One of England’s most remote and beautiful counties, Cornwall has endless appeal. White-sand beaches, pretty fishing villages and a footpath that hugs a dramatic, craggy coastline all make for a beguiling holiday.
Whether you want lively little towns, quiet coves or simply some cider in the sun, here are ten of the best places to visit in Cornwall for a memorable summer holiday.
A lively university town, Falmouth is probably Cornwall’s most bustling coastal hub. With stories of pirates and smugglers in its past, it’s a fascinating little place for a long weekend. Kids will love the National Maritime Museum on the waterfront, while shoppers can mooch about the indie stores on its cobbled high street. A day well spent is on Gyllyngvase Beach, where white sand and blue seas are a dreamy combination. Get lunch from the beachfront cafe and don’t miss out on their excellent ice-cream before tackling the coastal path that backs the sand.
Pendennis Castle – a 16th-century fortification overlooking the ocean – is a good hike up a hill with fabulous views, and the ferry over to St Mawes, where another castle sits above the Carrick Roads, is a great day out.
Sitting right at the end of the Great Western Railway line, Penzance feels really rather far away from everything – come down on the Night Riviera, one of Britain’s two sleeper trains, and you’ll really get that feeling as you wake up with a bacon sandwich to the Cornish countryside whizzing by the window.
The town itself isn’t the county’s prettiest, but there are some choice attractions here that make it well worth the journey down. Stop by the Egyptian House right in town, a spectacular Georgian edifice of Egyptian Revival architecture, then head to the Newlyn Art Gallery to see an exhibition. Go swimming in the UK’s only geothermally heated lido, which sits right on the seafront, and then take a stroll out to the star attraction: St Michael’s Mount, a dramatic island castle sitting at the end of a causeway.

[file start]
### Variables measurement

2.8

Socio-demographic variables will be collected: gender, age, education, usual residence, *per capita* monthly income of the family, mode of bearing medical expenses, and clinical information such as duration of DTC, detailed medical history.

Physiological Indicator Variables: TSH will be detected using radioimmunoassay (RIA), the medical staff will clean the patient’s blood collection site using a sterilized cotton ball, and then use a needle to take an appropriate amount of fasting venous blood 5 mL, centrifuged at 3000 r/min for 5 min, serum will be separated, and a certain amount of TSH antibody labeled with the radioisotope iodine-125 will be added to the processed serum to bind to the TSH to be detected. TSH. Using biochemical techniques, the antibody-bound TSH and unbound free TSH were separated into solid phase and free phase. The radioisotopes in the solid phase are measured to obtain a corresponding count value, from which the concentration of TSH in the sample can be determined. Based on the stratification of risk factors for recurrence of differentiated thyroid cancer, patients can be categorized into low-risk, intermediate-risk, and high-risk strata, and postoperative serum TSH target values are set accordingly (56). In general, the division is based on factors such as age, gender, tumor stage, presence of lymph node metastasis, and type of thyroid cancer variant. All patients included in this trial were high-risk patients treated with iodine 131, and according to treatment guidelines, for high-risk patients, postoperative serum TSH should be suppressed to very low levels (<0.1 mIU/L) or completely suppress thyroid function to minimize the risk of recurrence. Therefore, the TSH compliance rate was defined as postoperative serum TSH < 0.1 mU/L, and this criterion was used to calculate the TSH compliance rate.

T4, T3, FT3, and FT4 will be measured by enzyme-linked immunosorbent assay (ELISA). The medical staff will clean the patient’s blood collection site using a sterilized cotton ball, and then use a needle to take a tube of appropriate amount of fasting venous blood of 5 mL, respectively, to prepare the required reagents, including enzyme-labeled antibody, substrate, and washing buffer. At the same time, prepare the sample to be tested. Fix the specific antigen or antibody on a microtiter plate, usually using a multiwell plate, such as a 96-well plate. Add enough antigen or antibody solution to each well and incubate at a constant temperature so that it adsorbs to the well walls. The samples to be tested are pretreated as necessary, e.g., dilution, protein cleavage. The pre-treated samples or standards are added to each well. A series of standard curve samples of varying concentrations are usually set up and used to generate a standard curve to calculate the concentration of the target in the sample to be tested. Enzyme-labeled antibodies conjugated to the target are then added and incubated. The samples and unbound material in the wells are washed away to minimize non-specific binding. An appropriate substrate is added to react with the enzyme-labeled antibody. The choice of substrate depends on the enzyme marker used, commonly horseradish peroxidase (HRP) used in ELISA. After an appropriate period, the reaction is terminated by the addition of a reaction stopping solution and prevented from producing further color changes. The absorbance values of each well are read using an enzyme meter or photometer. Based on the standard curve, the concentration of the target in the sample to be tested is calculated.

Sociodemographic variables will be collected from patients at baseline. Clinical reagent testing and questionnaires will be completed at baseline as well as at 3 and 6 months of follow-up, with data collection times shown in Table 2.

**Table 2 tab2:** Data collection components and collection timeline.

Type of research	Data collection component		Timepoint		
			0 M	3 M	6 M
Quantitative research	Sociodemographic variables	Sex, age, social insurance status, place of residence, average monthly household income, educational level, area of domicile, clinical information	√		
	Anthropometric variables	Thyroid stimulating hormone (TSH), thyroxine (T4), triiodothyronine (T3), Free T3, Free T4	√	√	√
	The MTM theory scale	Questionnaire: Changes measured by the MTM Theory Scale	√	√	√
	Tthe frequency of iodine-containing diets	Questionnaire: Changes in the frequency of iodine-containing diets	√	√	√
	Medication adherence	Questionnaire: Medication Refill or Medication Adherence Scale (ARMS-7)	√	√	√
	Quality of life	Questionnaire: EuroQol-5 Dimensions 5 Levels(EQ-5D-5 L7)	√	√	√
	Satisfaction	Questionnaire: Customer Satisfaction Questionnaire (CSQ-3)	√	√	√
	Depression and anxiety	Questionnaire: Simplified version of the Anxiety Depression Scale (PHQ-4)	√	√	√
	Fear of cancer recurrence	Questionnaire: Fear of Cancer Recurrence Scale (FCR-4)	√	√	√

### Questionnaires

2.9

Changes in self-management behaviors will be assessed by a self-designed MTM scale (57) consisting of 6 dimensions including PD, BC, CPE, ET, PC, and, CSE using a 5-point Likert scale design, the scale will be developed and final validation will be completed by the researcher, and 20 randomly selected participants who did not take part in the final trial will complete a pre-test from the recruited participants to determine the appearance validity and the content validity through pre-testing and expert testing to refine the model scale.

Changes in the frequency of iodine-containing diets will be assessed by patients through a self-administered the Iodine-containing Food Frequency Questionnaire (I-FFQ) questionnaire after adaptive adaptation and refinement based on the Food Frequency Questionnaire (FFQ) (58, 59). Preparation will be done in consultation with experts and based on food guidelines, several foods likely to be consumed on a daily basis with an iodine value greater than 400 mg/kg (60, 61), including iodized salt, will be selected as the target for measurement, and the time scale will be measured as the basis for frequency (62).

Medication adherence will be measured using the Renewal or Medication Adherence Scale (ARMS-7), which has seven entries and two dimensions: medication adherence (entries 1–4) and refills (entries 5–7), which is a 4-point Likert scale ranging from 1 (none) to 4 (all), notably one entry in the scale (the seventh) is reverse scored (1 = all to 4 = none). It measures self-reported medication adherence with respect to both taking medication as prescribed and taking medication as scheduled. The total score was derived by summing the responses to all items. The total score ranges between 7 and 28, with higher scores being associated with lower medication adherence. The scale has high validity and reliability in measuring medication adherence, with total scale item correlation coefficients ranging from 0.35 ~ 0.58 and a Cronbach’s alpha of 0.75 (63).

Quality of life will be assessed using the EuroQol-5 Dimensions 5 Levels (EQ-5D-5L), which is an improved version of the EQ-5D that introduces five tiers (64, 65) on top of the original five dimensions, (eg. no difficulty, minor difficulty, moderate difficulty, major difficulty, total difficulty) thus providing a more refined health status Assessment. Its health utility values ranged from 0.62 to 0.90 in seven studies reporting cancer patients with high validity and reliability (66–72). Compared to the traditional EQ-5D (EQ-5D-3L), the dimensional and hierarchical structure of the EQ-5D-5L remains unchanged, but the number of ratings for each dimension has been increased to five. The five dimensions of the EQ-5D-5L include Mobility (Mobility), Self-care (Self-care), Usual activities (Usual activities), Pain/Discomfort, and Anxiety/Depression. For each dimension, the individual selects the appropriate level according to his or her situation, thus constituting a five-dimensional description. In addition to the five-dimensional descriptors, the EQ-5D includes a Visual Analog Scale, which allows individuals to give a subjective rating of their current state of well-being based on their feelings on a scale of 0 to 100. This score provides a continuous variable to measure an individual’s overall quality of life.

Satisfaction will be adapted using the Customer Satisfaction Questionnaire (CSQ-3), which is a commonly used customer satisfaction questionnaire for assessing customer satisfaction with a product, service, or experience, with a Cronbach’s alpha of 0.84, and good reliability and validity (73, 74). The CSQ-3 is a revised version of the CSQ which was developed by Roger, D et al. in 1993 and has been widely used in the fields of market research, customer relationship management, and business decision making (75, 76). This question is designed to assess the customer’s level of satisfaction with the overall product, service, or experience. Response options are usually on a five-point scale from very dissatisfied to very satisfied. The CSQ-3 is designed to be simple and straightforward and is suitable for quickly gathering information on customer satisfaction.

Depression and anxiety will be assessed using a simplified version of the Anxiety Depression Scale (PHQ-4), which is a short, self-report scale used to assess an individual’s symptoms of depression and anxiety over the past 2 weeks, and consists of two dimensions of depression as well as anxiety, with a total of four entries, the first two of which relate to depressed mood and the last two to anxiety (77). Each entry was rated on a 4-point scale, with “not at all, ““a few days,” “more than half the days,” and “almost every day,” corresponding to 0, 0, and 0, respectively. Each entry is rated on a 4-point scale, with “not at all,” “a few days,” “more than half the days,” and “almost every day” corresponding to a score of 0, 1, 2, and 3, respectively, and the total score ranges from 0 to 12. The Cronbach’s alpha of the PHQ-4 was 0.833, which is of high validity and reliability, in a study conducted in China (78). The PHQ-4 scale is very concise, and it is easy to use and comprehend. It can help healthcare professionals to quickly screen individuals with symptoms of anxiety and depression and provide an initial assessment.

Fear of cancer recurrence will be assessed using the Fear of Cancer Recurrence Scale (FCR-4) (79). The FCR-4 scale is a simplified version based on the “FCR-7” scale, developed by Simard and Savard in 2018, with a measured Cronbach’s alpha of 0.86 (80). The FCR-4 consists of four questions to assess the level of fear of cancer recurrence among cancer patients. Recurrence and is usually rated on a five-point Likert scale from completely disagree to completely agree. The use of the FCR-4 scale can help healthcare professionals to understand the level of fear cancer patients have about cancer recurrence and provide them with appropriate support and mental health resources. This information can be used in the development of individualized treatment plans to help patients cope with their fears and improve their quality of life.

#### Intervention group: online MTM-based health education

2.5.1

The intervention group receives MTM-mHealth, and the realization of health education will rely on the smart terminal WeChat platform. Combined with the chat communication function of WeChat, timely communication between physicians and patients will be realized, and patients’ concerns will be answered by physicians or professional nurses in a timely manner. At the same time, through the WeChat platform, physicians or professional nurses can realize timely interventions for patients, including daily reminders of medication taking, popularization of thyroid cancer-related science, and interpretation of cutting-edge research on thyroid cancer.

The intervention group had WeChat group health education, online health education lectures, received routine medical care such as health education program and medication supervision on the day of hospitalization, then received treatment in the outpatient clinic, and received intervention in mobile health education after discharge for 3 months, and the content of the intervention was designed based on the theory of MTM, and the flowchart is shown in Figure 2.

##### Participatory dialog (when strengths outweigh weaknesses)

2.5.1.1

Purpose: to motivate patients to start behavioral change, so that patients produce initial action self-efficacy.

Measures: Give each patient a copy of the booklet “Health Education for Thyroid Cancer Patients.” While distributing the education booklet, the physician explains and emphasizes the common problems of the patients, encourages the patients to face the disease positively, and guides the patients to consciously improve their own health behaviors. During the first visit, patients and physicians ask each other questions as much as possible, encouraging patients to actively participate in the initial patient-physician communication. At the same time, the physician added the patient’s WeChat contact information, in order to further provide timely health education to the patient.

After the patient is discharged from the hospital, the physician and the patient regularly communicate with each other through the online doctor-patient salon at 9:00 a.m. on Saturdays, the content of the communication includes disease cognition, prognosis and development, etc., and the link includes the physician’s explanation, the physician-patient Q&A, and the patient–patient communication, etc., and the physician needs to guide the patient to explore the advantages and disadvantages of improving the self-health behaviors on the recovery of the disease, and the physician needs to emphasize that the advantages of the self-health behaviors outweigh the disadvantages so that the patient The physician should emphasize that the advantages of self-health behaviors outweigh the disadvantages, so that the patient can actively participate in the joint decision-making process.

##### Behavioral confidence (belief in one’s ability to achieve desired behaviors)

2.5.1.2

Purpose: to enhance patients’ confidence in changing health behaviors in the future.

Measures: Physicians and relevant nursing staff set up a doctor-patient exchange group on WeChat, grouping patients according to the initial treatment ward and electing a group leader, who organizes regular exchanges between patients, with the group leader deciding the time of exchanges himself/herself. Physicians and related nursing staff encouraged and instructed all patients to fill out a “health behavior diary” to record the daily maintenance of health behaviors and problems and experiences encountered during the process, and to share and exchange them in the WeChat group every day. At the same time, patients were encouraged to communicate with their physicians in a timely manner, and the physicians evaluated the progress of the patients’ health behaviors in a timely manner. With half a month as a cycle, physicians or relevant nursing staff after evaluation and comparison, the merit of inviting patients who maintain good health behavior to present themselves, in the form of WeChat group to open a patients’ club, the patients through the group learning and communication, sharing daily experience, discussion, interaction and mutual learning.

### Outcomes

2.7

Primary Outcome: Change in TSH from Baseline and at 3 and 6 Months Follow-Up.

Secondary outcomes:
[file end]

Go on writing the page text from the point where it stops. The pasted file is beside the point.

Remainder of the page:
St Ives is an artistic little community sitting right between two stunning beaches on its own peninsula in southern Cornwall. Here you’ll find local creatives selling their wares in the small boutiques that line the winding lanes of the town centre, and well-known international artists exhibiting at the Tate St Ives – the southern outpost of the London-based art gallery.
The former home of Barbara Hepworth is a compelling place to visit, with its sculptures amid tropical plants and sea views, and the endless ocean views from St Ives Head offer opportunity for a moment of quiet reflection. Spend some time on the beaches – Porthgwidden is great for swimming, while surfers should head to Porthmeor Beach – and don’t miss a hike along the vast sands of The Towans.
This enormous beach is surfer central and is by far the most spectacular stretch of sand near Newquay. Backed by towering cliffs and blessed with a wide expanse of sand that gets even larger when the tide is out, it’s one of Cornwall’s most popular beaches – largely thanks to the surf school, Extreme Academy. You can hire equipment if you already know what you’re doing, but there are classes on offer for novice wave catchers.
There’s also paddleboarding, hand-planing (a bit like surfing but with your hands and a miniature board) and bodyboarding classes, and in summer, the beach is home to the Boardmasters Festival. The hotel atop the cliffs offers a luxurious place to spend the night and a gorgeous spa where you can soak in a hot tub with beach and sea views.